I reiterate that I remain fond of United Health (UEEC) and WellPoint (WLP), see plenty to like in 3M (MMM), Honeywell (HON) and United Technologies (UTX) and remain devout in support of Celgene (CELG) and Regeneron (REGN), just to name a few gravity-defying examples. But I wish I had data points to explain their surge today. I don't.
Finally, there is the wretched excess brigade. Shorts have been all over GoPro (GPRO) for so long that it is hard to believe it hasn't choked them to death yet. But they were in their glory last week when the company announced that 10 million shares, from insiders and the company itself, were filed for sale in a long-awaited secondary. Usually, that depresses a stock. What happened this time? How about a non-stop run as word gets around that the offering is well-spoken for before it even occurs. That's why the stock's been moving up. That and early word that holiday sales are very encouraging for the most expensive of the new GoPro models. I would like to put a GoPro on the heads of the researchers who suggested shorting this one to their bosses -- if only to watch the pummeling that comes from being on the wrong side of a trade.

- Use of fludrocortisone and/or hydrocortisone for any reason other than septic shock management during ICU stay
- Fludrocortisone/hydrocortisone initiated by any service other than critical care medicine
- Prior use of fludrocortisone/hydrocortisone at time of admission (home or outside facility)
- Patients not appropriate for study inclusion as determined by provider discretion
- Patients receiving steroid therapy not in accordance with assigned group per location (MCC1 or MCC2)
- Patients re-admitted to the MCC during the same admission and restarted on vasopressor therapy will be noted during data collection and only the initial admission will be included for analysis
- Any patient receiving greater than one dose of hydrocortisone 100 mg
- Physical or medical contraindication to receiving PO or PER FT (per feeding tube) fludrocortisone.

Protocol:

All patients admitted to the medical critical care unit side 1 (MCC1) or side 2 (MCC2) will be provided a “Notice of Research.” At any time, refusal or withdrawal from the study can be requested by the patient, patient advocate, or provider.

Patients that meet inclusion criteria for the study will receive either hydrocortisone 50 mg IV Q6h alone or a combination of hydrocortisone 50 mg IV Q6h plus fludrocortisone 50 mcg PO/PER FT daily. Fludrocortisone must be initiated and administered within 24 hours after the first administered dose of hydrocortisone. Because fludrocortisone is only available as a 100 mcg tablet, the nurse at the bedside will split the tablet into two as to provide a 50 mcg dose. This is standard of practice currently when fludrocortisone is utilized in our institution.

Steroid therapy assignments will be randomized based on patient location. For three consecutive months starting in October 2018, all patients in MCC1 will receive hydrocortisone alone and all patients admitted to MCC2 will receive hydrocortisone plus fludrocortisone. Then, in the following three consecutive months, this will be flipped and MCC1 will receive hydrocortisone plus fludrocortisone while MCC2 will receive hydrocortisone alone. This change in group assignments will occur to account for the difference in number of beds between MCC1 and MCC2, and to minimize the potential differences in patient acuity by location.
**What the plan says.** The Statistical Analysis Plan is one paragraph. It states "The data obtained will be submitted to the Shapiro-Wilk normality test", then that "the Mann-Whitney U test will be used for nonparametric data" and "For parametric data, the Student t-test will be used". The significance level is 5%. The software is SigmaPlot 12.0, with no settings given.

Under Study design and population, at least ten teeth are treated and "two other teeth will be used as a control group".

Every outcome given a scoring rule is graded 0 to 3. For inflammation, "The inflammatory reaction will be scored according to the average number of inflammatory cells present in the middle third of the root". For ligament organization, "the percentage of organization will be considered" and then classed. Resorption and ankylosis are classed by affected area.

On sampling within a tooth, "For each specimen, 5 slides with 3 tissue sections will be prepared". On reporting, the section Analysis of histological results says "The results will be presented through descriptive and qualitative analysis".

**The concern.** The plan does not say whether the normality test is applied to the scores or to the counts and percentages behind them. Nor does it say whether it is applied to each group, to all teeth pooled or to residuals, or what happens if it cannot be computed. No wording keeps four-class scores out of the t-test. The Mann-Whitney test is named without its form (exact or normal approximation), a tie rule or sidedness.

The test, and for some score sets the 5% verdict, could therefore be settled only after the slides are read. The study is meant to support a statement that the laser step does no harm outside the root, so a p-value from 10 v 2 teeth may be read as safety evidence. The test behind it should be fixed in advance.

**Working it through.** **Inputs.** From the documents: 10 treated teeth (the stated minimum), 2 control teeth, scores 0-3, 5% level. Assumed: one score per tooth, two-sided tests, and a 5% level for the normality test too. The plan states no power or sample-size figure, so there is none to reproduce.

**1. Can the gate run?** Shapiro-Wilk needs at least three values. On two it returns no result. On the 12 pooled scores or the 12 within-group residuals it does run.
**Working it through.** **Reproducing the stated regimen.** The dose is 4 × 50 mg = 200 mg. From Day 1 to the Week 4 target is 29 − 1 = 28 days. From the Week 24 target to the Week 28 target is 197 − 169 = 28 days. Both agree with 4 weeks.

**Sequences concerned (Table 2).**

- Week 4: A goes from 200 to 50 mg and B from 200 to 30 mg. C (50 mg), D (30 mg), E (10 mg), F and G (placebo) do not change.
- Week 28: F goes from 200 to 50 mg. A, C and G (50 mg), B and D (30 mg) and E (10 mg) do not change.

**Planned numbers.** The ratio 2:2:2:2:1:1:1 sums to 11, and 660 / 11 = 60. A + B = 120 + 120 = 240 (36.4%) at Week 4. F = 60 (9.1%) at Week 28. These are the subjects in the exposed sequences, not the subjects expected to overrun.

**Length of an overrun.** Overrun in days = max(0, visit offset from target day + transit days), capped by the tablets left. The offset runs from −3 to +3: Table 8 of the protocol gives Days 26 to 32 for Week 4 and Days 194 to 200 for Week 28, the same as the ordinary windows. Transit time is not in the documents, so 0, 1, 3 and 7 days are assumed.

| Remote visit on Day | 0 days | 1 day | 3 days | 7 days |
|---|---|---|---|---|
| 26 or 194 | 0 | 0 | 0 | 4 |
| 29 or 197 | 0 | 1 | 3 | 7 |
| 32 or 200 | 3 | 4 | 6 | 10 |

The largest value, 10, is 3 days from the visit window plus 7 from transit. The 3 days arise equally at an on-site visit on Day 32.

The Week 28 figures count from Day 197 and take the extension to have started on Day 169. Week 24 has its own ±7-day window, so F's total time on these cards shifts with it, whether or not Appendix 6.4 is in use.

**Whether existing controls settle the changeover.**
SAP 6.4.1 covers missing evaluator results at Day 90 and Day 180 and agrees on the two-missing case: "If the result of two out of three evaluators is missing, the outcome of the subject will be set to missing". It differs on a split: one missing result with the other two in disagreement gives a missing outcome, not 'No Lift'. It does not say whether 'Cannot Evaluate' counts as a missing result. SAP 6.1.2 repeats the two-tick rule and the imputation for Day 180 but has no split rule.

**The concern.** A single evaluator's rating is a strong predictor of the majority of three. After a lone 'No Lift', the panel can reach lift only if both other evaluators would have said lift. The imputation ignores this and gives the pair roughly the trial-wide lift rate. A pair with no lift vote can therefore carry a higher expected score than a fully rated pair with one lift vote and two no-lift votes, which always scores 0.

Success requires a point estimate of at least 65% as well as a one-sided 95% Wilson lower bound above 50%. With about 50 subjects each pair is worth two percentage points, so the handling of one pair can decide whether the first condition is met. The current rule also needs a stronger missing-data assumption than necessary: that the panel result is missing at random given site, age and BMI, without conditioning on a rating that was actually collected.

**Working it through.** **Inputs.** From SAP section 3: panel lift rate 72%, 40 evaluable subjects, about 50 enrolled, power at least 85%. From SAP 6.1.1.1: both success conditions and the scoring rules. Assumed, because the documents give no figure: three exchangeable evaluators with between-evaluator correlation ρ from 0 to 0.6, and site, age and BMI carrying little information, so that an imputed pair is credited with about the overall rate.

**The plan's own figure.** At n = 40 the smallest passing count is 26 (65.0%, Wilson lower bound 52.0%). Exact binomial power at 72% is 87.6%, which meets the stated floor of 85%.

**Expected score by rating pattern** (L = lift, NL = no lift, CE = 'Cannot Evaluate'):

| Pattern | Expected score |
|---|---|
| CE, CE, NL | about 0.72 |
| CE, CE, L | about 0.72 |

Of course, there is an obvious takeaway from this screed: When someone decries being too skeptical, that defines the top. I say, go ahead, use me as a foil. Nevertheless, know that I want to be more questioning and more critical of this market. But, then again, that's like being skeptical of the damage that an 18-wheeler going 70 miles an hour can do to you as you stand in the middle of I-95. I think I would rather take my chances jumping to the shoulder rather than just take one for the skeptical team.